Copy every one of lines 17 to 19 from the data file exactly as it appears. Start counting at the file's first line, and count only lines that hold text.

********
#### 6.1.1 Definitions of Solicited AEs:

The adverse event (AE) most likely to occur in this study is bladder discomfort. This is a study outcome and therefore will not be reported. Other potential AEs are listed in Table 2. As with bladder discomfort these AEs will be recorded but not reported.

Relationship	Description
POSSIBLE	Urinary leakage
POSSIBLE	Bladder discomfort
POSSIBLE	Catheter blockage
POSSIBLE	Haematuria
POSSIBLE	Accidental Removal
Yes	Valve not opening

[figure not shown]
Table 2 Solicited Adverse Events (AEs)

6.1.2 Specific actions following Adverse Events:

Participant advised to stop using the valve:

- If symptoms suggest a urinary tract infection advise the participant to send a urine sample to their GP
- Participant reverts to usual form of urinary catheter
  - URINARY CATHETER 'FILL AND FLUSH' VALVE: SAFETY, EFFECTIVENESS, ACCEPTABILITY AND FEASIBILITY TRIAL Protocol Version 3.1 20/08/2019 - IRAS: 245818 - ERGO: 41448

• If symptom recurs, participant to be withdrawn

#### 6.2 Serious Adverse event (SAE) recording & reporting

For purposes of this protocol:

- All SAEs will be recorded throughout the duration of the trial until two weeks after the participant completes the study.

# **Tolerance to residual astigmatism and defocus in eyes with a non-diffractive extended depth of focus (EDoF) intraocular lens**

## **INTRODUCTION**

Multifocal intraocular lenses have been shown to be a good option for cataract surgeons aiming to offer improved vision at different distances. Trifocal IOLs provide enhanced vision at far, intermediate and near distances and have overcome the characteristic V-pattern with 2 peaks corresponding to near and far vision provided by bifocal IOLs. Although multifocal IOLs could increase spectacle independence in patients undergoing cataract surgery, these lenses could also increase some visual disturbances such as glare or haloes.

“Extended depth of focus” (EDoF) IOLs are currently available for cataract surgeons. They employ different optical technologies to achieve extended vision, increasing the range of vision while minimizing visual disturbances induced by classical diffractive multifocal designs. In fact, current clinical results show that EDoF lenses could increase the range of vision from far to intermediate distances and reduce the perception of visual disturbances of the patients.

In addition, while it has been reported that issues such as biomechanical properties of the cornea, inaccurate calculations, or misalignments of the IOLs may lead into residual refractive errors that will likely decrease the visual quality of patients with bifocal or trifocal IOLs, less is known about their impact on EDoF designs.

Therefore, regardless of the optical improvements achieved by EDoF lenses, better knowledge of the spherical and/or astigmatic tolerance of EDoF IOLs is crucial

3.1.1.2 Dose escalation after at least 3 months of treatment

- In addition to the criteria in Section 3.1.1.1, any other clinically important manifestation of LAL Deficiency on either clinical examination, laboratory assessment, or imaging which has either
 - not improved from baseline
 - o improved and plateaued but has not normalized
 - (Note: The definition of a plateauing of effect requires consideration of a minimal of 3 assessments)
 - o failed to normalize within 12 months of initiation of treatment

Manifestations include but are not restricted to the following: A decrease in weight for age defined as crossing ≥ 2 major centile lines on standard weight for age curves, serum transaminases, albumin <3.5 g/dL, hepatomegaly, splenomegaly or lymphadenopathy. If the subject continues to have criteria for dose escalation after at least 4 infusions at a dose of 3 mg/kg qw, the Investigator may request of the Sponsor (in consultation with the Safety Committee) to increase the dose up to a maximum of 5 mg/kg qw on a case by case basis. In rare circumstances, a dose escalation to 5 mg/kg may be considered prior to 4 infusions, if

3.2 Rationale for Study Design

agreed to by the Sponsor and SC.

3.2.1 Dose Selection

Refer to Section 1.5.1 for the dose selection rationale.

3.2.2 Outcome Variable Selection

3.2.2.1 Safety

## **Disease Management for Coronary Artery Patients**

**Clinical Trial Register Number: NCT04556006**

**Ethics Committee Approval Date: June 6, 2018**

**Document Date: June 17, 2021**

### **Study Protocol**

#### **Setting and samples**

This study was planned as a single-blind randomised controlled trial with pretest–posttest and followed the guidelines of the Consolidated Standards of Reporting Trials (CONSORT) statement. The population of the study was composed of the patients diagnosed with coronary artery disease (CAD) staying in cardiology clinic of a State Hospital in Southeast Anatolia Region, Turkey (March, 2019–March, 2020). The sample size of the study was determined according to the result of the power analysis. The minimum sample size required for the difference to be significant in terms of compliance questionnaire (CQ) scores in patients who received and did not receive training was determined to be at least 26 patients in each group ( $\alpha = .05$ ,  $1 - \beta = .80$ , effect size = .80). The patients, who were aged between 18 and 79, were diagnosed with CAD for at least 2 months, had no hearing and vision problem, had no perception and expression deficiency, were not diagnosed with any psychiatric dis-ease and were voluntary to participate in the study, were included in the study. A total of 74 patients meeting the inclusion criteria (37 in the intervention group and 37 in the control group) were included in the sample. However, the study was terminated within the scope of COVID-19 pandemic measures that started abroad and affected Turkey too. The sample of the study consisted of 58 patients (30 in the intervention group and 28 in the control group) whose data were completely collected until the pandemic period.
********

• If symptom recurs, participant to be withdrawn

#### 6.2 Serious Adverse event (SAE) recording & reporting

For purposes of this protocol: